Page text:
masahiko sato: 'the definition of self' exhibition at 21_21 design sight exhibition view

some of the exhibits used as motifs, voices, fingerprints, handwriting, reflected images, visions, memories and so on, which are all part of our attributes. through these pieces, the second definition of ‘attribute’ will bring out the feeling you have never felt before.

moreover, you will realize that your existence is not even worth paying attention to. the truth about relations between you and the surrounding world will also come to your knowledge. I would like this exhibition, including its theme ‘attribute’ and its pieces, to be a chance where each and every visitor thinks about the relations between the society and us, what it will be like in the future and what it should really be like. I hope that visitors will return their thoughts about themselves and the society after their visit in a letter to me.

masahiko sato: 'the definition of self' exhibition at 21_21 design sight ‘2048’ by hisato ogata and masahiko sato technical cooperation: iris ID systems inc. equipment cooperation: canon marketing japan inc, securitygate japan co. voice: peter barakan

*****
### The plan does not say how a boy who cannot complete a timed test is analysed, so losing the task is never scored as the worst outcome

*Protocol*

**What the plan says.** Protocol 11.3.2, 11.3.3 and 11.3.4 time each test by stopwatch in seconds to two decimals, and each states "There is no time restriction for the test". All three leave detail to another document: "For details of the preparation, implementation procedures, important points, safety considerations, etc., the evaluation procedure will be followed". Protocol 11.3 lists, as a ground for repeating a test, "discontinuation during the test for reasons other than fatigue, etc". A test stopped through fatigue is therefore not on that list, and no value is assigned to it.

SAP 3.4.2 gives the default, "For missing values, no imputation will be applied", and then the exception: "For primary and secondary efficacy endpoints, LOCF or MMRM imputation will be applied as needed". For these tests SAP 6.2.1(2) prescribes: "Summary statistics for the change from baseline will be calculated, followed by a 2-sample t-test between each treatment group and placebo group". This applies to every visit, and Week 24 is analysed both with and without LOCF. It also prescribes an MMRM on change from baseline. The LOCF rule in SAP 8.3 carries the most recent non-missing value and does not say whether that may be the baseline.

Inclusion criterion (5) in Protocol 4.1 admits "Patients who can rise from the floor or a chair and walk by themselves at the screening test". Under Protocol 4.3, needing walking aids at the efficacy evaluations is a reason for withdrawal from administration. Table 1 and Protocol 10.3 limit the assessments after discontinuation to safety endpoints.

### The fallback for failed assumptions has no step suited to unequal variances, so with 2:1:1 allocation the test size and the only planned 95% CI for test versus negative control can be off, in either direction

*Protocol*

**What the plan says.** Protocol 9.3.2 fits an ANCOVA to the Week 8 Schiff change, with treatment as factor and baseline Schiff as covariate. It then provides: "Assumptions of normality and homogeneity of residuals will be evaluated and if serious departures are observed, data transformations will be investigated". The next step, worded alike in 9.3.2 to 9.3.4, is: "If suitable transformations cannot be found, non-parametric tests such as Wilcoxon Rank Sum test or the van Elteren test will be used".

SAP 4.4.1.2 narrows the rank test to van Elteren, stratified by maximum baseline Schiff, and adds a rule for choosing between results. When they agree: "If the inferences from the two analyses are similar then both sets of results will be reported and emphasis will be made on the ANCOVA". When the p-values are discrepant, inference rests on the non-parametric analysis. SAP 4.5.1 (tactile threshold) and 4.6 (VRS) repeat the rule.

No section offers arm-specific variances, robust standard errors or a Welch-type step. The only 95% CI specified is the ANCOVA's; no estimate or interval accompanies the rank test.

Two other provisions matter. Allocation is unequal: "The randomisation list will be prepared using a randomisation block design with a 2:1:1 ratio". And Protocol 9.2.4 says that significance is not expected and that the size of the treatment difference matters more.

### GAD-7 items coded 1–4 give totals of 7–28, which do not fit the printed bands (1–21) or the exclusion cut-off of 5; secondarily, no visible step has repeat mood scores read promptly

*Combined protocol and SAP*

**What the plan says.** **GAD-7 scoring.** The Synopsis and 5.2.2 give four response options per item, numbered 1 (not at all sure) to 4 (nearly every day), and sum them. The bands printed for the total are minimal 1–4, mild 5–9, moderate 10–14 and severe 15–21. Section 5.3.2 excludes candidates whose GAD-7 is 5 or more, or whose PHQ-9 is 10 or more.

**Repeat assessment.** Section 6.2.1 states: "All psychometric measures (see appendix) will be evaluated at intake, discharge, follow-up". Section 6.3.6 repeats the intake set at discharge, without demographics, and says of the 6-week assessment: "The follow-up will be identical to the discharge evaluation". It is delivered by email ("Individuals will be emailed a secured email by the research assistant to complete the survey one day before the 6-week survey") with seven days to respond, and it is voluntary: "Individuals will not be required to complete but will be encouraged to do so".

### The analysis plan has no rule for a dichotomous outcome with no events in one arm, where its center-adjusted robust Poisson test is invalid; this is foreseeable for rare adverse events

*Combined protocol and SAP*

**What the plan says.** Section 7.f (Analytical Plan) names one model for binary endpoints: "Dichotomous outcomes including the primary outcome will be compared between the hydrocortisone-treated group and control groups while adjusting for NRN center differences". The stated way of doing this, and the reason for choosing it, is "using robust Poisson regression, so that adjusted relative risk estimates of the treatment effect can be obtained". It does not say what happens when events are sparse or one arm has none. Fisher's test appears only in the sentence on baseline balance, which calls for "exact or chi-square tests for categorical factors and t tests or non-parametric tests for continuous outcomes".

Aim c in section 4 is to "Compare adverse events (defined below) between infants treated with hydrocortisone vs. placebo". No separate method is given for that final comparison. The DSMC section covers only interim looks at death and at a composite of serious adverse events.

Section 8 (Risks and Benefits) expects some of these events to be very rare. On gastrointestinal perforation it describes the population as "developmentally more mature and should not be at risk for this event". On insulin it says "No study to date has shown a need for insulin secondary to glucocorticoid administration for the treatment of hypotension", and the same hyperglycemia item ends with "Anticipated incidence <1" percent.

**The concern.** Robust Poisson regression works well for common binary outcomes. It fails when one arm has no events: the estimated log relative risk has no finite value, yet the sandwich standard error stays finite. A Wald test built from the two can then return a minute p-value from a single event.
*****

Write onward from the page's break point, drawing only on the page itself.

iris recognition is believed to be one of the most accurate biometric authentication systems. it divides the iris into 2048 segments, allocating either 0 or 1 to each segment based on a set of standards in order to create data. even if the conditions of your eye differ slightly from day to night, or day to day, the new data will be allocated very close to the original data. through this piece, visitors were incoraged to look into the scan and then delete parts of the personal data code (which was shown on the screen). ‘it is still you’ the system replies if the modification is small. if the viewer succeed in altering the data substantially, the system releases ‘it is no longer you’.

masahiko sato: 'the definition of self' exhibition at 21_21 design sight ‘peeping hole’ by kenichi okada and naoaki fujimoto technical cooperation: NIPPON TELEGRAPH AND TELEPHONE CORPORATION photos on display by massimo vitali right: detail of photograph by massimo vitali